Johnson, however, said he did not consult any police officers before asking for Franklin's resignation.

"I didn't talk to our officers. I talked to other mayors, retired officers, retired county deputies," Johnson said. "I'm not going to talk to someone about their boss negatively."

Pulaski County Prosecuting Attorney Larry Jegley last month wrote in a letter to Jacksonville city officials that council members likely violated open-meetings law when three council members met with the city's three police captains on Aug. 15 without giving public notice.

The meeting was to discuss possible police pay raises, according to previous Arkansas Democrat-Gazette reports.

Franklin was in Barcelona, Spain, at the time of the meeting but said the mayor believed that he had a hand in the meeting.

"The mayor asked me when I found out about the meeting, and I said, 'when I landed,'" Franklin said. "He said, 'Oh, how convenient.' I said, 'I have no reason to lie to you about this.'"

Franklin said the mayor also wanted him to punish the captains -- one of whom is McCollough -- for meeting with the council members.

"I didn't do that because they didn't violate any department policy," Franklin said. "You can't use discipline as a reprimand just because they did something you didn't like."

Sansing said he believes the meeting was a part of the reason Franklin was asked to resign.

"I think that meeting and the chief's reaction to it -- essentially condoning it -- was one of the straws," Sansing said.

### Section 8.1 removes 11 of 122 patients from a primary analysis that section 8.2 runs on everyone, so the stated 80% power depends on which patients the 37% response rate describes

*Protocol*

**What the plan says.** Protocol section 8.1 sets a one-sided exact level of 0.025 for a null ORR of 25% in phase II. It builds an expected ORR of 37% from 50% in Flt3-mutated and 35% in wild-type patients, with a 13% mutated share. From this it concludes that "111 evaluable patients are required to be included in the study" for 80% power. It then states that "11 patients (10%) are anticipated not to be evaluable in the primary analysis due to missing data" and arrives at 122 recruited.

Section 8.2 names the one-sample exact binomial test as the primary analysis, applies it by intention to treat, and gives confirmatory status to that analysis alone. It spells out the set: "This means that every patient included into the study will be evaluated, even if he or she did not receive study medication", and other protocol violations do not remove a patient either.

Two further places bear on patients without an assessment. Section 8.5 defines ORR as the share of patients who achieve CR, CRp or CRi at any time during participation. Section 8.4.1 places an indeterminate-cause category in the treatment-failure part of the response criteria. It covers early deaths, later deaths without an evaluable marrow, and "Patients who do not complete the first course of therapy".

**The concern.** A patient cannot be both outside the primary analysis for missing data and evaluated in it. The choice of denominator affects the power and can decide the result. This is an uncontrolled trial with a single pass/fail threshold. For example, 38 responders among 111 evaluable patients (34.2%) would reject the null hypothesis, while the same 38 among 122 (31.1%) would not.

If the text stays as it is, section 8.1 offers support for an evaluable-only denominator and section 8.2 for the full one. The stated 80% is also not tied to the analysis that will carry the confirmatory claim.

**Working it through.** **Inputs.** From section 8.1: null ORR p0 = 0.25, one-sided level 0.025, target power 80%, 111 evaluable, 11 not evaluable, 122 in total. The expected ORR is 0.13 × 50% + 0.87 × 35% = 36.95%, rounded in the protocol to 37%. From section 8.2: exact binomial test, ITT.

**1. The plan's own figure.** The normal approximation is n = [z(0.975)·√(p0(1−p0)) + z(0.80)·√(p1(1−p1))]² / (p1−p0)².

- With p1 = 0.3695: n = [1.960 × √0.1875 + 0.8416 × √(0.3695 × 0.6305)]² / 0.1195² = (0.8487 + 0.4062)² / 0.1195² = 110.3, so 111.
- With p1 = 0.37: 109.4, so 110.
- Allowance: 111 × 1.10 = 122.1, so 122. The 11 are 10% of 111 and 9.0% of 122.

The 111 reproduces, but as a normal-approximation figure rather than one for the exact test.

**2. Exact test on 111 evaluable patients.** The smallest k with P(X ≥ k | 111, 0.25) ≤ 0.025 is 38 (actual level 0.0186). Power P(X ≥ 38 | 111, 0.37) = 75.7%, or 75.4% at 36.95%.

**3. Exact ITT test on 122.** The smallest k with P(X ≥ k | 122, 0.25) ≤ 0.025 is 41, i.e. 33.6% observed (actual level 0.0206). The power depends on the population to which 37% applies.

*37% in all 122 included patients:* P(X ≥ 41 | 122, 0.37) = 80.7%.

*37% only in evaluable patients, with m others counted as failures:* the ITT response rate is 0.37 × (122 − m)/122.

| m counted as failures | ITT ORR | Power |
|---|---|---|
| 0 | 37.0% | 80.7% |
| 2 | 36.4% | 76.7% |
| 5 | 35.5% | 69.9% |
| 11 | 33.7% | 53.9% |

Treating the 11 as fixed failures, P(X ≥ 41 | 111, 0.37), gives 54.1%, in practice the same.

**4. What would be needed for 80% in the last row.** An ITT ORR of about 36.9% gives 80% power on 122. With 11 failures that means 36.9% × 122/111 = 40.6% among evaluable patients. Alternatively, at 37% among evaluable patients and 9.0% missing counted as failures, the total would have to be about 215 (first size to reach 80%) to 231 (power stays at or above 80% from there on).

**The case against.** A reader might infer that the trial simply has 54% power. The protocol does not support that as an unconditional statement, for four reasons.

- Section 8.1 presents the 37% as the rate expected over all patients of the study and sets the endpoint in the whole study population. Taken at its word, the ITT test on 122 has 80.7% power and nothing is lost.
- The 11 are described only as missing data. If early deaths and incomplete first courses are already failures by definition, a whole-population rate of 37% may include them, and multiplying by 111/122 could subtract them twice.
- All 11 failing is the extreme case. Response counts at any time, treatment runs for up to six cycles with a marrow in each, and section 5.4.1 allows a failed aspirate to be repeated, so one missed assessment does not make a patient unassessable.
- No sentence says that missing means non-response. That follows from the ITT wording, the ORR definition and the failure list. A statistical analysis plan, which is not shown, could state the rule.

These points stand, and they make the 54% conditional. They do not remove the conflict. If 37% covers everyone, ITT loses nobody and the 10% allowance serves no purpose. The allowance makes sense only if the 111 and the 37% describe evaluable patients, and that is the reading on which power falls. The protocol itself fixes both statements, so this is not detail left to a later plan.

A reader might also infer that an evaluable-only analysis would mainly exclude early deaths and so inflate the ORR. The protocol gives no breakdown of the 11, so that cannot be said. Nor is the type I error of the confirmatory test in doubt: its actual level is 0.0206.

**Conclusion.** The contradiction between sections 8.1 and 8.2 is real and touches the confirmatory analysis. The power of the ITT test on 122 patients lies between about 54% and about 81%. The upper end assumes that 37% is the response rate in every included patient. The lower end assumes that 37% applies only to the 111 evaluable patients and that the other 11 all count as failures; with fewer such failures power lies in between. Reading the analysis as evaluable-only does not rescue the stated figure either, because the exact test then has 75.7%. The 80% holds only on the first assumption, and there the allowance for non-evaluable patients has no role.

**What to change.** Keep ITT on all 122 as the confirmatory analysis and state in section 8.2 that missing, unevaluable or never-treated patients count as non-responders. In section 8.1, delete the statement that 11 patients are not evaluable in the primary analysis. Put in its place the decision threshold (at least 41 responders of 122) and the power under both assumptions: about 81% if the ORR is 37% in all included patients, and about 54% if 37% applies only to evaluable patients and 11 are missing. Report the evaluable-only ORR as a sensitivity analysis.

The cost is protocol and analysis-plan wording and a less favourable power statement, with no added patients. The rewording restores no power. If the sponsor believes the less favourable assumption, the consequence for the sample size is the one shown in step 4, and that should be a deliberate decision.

Johnson would not specify any one reason for Franklin's dismissal, saying he could not disclose personnel information, but said he'd raised the issue with Franklin multiple times.

"When we counseled him -- I say we because I always met with the director of human resources and the city attorney -- we'd ask for a change, and it didn't happen," Johnson said. "Or we saw it for two weeks, and then it was back to normal."

When asked if he believes Franklin had enough time to make the changes he wanted to see in the department given that Franklin had been on the job less than a year and a half, Johnson said yes.

"We started having talks in late January," Johnson said. "It's October. If we were seeing improvement, I wouldn't have asked for his letter of resignation."

Regardless of why he was asked to leave, Franklin said he wouldn't consider returning to the job as Jacksonville chief.

"I don't see myself going back to the agency," Franklin said. "I love the people, and I really do wish them success. I hope that this helps them pull things together for Jacksonville. I love Jacksonville, and I want to see them succeed, even the mayor."

Jacksonville Mayor Bob Johnson is shown in this photo.

Metro on 10/24/2019